There could be a number of scenarios; a big old collapse is possible, but also so is a purge of the extreme elements of the party that resist change. After that a moderate government who has no guile for Taiwan can make peace and implement changes.
Within 10 yrs something is going to happen.
There is a myth though that the China is 'one' or that the CCP is all of one mind.
Considering the oversupply of males due to selective abortion of females, I'd say that war is very likely. Hopefully it will be one that stays within China's borders.
Ahh..yes..the age old Chicom bag of tricks. When all else fails, lets try the ol' nationalism rally. Well, fortunately times are changing and China is not the closed society that it once was and more & more people have access to information and education from the outside world and as this continues the Chicom methods of taking focus off of their internal failures by rallying nationalism will not continue to work forever. Its amazing how many Chinese nationals that I associate with at school who came here with the Idea that Capitalism was evil and that the American hedonists were the greatest threat to China and her people. After living here for some time and being able to educate themselves with the truth about the outside world (especially the west) they no longer the contempt for America that they once held before they came here.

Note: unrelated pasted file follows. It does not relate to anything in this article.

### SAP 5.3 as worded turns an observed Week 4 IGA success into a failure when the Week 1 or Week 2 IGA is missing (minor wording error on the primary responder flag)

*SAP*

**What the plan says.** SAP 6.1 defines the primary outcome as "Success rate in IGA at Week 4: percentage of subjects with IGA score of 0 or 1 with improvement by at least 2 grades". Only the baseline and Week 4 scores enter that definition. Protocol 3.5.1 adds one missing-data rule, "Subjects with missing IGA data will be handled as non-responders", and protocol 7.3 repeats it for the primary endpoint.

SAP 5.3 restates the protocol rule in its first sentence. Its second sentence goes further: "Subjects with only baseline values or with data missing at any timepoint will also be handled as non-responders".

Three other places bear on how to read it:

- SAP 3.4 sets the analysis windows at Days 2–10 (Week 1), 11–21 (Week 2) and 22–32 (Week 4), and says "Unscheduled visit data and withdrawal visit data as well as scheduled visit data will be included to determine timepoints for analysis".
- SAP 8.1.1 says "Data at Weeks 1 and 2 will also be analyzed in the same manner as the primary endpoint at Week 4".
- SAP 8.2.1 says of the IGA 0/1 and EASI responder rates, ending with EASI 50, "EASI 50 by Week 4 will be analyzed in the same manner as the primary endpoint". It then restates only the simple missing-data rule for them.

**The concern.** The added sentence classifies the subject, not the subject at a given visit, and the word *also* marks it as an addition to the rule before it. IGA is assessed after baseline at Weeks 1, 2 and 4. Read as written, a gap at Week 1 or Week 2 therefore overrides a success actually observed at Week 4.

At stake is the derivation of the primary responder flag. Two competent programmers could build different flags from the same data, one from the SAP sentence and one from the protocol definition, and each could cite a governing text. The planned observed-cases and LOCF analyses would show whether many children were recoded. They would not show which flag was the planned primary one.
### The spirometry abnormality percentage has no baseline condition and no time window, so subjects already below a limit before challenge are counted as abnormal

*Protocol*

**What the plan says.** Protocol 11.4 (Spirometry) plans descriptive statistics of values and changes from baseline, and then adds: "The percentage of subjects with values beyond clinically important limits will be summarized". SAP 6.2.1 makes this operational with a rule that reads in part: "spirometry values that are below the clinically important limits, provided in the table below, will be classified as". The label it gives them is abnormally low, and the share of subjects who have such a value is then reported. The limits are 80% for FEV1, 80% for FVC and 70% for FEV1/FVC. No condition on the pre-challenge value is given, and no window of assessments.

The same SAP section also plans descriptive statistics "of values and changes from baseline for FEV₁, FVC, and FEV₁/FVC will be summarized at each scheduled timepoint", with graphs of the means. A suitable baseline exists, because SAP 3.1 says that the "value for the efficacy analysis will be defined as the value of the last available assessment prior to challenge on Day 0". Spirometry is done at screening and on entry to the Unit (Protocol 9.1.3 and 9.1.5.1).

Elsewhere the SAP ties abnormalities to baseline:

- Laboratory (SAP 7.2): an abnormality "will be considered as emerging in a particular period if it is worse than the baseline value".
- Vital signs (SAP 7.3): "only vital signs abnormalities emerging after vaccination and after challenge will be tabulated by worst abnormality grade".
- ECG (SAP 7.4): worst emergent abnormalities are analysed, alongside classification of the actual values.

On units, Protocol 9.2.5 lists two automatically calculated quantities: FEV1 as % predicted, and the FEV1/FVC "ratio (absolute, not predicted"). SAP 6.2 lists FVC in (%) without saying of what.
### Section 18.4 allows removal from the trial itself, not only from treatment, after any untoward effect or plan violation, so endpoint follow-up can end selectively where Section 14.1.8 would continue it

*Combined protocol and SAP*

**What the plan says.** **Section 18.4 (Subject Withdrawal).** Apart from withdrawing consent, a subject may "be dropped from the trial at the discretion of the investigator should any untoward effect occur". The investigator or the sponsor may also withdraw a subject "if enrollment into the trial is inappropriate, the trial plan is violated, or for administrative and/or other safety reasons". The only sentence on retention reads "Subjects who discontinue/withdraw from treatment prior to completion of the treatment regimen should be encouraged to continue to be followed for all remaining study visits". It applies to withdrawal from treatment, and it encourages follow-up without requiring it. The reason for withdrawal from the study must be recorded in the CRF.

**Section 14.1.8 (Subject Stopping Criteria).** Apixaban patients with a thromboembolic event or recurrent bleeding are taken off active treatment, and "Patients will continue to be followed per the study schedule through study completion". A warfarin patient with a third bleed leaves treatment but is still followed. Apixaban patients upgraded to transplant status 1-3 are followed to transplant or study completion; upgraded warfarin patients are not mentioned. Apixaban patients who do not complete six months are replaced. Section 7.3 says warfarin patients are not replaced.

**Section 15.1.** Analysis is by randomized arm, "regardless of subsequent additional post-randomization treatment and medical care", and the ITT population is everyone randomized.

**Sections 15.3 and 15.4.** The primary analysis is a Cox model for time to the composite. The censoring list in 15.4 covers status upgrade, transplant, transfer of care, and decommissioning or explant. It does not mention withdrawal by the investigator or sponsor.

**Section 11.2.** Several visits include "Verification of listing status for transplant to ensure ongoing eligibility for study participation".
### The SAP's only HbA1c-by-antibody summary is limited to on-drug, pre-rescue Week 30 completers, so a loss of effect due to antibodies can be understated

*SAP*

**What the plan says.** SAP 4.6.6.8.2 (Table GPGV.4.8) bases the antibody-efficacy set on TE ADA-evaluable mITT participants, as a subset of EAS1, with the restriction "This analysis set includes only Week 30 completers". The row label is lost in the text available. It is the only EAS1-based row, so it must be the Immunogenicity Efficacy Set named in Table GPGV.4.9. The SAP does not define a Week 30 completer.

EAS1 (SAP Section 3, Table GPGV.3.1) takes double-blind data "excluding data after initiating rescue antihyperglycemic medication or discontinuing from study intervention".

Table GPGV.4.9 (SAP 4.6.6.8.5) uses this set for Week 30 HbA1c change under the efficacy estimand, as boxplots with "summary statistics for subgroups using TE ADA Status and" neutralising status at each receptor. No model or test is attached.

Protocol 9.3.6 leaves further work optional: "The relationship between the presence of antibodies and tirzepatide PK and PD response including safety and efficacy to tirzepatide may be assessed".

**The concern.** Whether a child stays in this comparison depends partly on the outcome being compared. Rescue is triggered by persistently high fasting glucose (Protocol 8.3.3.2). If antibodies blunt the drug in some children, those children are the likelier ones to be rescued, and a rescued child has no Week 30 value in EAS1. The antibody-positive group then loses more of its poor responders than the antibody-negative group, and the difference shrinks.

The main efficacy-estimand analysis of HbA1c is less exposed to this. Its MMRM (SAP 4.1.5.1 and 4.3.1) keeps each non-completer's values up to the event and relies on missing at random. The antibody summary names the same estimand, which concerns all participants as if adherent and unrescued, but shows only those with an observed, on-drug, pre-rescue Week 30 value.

Im curious as to why you feel the imbalance between men and women in the Chinese culture could somehow lead to war? Please explain if you dont mind..